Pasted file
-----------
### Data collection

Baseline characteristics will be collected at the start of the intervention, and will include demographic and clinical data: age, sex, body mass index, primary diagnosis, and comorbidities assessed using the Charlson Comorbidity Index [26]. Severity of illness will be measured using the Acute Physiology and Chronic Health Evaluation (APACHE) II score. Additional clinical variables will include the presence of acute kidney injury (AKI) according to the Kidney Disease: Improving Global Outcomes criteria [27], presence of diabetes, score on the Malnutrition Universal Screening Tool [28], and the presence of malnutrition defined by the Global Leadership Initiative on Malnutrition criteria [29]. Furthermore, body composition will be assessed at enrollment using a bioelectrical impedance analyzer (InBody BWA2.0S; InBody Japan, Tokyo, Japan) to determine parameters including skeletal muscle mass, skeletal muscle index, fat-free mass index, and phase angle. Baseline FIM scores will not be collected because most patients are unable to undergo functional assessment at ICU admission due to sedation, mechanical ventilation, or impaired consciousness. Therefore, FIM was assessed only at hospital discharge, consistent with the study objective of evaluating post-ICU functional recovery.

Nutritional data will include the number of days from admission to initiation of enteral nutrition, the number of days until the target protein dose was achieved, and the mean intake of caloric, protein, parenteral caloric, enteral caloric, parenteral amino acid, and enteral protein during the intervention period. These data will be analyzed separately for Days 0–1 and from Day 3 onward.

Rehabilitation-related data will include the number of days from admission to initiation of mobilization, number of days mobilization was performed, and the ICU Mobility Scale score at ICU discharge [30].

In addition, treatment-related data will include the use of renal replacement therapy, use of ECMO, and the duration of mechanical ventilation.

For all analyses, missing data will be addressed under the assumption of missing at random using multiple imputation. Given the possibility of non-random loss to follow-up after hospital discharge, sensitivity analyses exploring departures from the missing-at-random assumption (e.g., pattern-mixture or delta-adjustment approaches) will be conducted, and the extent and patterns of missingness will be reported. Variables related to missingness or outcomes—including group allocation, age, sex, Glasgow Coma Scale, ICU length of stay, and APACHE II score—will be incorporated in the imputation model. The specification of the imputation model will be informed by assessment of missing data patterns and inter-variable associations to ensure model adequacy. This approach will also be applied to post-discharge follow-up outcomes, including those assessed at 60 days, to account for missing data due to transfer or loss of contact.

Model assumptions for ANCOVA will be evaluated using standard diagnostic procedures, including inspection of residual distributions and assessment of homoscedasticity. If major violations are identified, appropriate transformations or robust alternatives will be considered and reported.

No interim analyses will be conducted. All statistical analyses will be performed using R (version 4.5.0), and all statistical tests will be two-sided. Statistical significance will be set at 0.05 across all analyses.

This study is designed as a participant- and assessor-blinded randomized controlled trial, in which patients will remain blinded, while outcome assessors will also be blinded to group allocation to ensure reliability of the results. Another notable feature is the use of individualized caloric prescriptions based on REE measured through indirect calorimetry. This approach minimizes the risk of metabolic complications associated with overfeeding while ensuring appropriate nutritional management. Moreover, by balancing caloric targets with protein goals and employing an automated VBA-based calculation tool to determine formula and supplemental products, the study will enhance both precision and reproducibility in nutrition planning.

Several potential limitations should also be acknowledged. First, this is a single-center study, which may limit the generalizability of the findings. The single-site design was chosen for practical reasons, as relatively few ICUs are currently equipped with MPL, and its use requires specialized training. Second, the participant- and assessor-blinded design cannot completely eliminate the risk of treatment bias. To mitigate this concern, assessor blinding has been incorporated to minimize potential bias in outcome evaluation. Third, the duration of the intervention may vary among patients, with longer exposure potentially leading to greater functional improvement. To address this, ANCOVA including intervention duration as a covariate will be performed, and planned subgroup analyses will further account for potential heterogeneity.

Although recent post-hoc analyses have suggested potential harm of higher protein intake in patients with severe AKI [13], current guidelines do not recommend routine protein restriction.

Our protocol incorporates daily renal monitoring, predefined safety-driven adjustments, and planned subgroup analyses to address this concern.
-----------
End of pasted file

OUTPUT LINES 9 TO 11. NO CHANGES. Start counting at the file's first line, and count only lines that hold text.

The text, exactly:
This study is designed as a participant- and assessor-blinded randomized controlled trial, in which patients will remain blinded, while outcome assessors will also be blinded to group allocation to ensure reliability of the results. Another notable feature is the use of individualized caloric prescriptions based on REE measured through indirect calorimetry. This approach minimizes the risk of metabolic complications associated with overfeeding while ensuring appropriate nutritional management. Moreover, by balancing caloric targets with protein goals and employing an automated VBA-based calculation tool to determine formula and supplemental products, the study will enhance both precision and reproducibility in nutrition planning.

Several potential limitations should also be acknowledged. First, this is a single-center study, which may limit the generalizability of the findings. The single-site design was chosen for practical reasons, as relatively few ICUs are currently equipped with MPL, and its use requires specialized training. Second, the participant- and assessor-blinded design cannot completely eliminate the risk of treatment bias. To mitigate this concern, assessor blinding has been incorporated to minimize potential bias in outcome evaluation. Third, the duration of the intervention may vary among patients, with longer exposure potentially leading to greater functional improvement. To address this, ANCOVA including intervention duration as a covariate will be performed, and planned subgroup analyses will further account for potential heterogeneity.

Although recent post-hoc analyses have suggested potential harm of higher protein intake in patients with severe AKI [13], current guidelines do not recommend routine protein restriction.